UK Spied on British Citizens Illegally Court Rules, After 'Absurd' Proceedings

A detail from graffiti art is seen on a wall near the headquarters of Britain's eavesdropping agency, Government Communications Headquarters, known as GCHQ. Eddie Keogh/REUTERS

A secret court has ruled that the UK surveillance agency Government Communications Headquarters (GCHQ), spied on British citizens unlawfully up until December 2014.

The decision marks the first time since the Investigatory Powers Tribunal (IPT), the only UK court which oversees the GCHQ, MI5 and MI6, has ruled against an intelligence and security service since it was established in 2000.

The IPT posted a message on their website this morning reading: "The regime governing the soliciting, receiving, storing and transmitting by UK authorities of private communications of individuals located in the UK, which have been obtained by US authorities… contravened Articles 8 or 10 of the European convention on human rights."

Article 8 provides the right for respect of "private and family life, his home and his correspondence", while article 10 refers to freedom of expression.

The legal challenge against GCHQ was brought against them by three human rights and privacy groups: Amnesty, Liberty and Privacy International. They began legal proceedings just a month after whistleblower Edward Snowden exposed the global surveillance carried by the American National Security Agency (NSA) and GCHQ - in particular the Prism and Tempora surveillance programmes.

While the Prism programme, which allows governments to tap into servers of firms including Google, Apple and Facebook, was acknowledged by the U.S. and UK governments in summer 2013, the UK government continue to refuse to confirm the existence of Tempora - the GCHQ programme which allows them to secretly place data interceptors on fibre-optic cables that carry internet data in and out of the UK.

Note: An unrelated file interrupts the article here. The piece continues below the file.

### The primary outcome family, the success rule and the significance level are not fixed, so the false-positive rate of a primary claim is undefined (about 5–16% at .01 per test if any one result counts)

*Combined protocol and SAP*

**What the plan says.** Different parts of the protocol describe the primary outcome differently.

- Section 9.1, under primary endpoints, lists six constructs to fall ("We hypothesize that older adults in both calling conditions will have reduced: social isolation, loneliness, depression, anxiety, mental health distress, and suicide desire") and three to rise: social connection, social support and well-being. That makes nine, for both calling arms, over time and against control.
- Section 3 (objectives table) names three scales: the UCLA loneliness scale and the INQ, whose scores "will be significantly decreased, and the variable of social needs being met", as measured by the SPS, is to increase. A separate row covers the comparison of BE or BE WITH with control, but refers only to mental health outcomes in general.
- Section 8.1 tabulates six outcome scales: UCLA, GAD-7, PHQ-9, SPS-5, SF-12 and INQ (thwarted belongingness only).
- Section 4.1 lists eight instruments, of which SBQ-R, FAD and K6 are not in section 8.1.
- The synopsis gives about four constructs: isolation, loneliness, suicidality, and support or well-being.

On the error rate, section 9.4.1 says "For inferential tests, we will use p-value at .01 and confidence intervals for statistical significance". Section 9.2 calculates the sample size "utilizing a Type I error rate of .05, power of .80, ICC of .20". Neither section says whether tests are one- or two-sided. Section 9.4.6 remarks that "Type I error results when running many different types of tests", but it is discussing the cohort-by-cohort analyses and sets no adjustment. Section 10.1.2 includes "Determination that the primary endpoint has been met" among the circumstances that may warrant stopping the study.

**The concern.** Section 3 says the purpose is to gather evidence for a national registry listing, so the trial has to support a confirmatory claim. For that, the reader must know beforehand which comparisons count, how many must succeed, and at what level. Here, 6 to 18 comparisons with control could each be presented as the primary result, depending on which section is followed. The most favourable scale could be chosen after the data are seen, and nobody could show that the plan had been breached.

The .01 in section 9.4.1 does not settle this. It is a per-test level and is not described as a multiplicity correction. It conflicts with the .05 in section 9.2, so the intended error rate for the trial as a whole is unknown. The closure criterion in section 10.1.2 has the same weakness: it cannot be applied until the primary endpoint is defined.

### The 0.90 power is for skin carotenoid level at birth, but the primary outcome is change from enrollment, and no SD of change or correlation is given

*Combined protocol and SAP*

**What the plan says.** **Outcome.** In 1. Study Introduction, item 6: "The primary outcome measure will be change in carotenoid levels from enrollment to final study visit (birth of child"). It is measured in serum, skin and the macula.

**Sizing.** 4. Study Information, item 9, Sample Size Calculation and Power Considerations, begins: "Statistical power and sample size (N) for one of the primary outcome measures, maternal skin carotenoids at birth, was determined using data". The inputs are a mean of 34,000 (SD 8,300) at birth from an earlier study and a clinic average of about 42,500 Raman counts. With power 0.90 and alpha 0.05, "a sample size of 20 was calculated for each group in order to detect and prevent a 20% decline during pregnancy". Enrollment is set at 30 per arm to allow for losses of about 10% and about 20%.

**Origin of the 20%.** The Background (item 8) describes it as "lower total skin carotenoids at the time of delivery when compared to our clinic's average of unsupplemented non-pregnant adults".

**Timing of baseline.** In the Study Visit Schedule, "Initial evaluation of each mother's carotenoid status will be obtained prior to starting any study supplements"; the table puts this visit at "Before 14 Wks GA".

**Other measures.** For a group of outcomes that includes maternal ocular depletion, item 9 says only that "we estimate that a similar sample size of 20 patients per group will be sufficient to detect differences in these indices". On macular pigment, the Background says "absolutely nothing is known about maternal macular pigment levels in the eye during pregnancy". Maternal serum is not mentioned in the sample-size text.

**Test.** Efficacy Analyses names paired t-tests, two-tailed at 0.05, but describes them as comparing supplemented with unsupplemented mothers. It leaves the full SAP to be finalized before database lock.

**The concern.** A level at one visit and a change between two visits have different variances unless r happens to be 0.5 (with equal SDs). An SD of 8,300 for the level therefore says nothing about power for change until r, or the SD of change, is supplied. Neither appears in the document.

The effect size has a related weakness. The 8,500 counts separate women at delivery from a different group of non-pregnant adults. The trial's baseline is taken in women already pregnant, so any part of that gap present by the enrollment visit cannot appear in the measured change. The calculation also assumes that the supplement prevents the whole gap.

While acknowledging that they are thrilled with the outcome of the case Carly Nyst, the legal director of Privacy International describes parts of the trial as "absurd".

"It's taken two years to get here and we finally have recognition. Snowden gave us the evidence we needed to do this, and the documents kept coming as the case developed. Up until then it was easy for people to dismiss us as crazy or paranoid," Nyst says.

However, because the of the government's continuous refusal to confirm or deny the existence of Tempora much of the court proceedings had to be argued using hypothesis. "The whole thing had to be based on hypothetical facts because they just wouldn't admit that any of the allegations were true. They basically said: 'We weren't doing it, but even if we were, it would be lawful'. It was an absolutely absurd process at times."

Nyst recalls one particular moment where this ongoing struggle became particularly ridiculous. "There was this one moment where the judge asked them how to correctly pronounce Tempora and they literally refused to refuse to confirm or deny whether the pronunciation was correct.

Sometimes it did really feel just so bizarre - almost dystopian-esque court proceedings."